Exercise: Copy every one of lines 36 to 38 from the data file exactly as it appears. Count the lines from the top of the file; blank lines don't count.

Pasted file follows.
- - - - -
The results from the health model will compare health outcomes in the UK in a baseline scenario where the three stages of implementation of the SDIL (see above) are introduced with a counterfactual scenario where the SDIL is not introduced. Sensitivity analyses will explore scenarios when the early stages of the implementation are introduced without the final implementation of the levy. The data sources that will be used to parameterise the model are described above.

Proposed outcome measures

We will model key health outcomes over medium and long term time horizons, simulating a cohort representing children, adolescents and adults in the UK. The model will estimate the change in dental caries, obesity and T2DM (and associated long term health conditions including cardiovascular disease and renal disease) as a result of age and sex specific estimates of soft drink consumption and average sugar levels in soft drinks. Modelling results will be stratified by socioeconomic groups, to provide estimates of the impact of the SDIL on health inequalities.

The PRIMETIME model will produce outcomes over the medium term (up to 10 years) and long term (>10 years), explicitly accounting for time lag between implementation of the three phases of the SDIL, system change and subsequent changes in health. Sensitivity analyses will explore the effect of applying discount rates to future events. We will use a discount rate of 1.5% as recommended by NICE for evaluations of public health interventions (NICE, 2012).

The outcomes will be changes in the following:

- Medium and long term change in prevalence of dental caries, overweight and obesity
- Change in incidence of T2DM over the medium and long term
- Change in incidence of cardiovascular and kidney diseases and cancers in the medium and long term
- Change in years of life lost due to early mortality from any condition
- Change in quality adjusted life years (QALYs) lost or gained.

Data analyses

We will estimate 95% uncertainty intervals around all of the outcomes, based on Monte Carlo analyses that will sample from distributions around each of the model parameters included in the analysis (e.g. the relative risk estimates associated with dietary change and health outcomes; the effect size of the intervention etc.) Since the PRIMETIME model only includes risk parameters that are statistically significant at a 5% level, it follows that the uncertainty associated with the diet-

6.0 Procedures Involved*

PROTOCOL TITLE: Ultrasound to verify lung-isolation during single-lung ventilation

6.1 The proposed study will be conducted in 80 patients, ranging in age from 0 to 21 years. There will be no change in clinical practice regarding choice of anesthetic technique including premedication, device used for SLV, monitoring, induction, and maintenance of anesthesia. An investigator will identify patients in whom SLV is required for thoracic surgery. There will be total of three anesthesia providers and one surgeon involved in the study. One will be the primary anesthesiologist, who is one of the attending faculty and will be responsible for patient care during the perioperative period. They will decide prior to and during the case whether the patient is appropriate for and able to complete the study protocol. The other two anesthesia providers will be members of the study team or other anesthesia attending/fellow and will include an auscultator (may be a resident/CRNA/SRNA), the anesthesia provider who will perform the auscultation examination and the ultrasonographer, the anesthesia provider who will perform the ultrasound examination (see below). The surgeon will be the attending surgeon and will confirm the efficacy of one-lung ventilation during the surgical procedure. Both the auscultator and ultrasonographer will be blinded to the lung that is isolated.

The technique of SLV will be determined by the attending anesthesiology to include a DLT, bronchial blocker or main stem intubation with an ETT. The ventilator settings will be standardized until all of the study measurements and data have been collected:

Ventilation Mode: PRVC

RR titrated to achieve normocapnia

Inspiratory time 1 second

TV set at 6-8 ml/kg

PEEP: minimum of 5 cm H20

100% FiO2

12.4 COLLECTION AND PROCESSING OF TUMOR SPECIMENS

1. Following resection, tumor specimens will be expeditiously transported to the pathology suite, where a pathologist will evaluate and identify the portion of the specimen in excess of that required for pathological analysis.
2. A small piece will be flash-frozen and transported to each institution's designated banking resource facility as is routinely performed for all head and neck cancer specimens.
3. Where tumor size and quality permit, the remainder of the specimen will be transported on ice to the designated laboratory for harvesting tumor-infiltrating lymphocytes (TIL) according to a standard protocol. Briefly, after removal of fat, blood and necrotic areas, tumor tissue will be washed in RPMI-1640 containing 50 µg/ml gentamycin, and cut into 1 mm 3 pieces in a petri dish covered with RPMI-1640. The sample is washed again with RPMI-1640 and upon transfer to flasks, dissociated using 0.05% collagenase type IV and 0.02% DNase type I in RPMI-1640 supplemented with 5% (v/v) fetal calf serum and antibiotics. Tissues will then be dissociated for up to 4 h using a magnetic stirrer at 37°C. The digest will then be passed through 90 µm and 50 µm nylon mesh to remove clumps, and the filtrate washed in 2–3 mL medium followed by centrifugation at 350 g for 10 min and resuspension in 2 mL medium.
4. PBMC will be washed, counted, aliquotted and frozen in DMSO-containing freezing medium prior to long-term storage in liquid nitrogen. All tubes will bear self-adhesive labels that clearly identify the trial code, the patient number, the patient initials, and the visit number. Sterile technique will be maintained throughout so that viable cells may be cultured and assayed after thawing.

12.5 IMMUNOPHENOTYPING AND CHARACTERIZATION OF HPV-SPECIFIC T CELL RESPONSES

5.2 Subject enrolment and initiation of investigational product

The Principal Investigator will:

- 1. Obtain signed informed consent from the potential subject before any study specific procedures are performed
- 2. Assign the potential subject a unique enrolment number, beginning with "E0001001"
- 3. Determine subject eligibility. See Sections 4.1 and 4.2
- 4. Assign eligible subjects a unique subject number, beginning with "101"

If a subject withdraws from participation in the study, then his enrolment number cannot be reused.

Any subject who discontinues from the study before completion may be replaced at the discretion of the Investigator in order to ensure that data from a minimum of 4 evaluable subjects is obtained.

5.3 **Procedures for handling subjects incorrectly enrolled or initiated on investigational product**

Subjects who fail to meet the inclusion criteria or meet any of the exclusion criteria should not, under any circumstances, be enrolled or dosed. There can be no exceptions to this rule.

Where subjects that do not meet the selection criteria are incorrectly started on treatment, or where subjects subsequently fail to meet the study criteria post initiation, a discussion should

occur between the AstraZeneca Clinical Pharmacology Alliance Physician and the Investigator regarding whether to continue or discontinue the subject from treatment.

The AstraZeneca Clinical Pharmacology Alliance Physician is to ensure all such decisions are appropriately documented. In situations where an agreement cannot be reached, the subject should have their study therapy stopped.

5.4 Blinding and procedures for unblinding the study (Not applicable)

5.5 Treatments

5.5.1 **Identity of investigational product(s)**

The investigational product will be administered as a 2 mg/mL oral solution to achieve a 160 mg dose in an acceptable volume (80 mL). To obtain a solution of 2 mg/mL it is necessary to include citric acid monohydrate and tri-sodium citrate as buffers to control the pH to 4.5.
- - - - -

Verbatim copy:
Any subject who discontinues from the study before completion may be replaced at the discretion of the Investigator in order to ensure that data from a minimum of 4 evaluable subjects is obtained.

5.3 **Procedures for handling subjects incorrectly enrolled or initiated on investigational product**

Subjects who fail to meet the inclusion criteria or meet any of the exclusion criteria should not, under any circumstances, be enrolled or dosed. There can be no exceptions to this rule.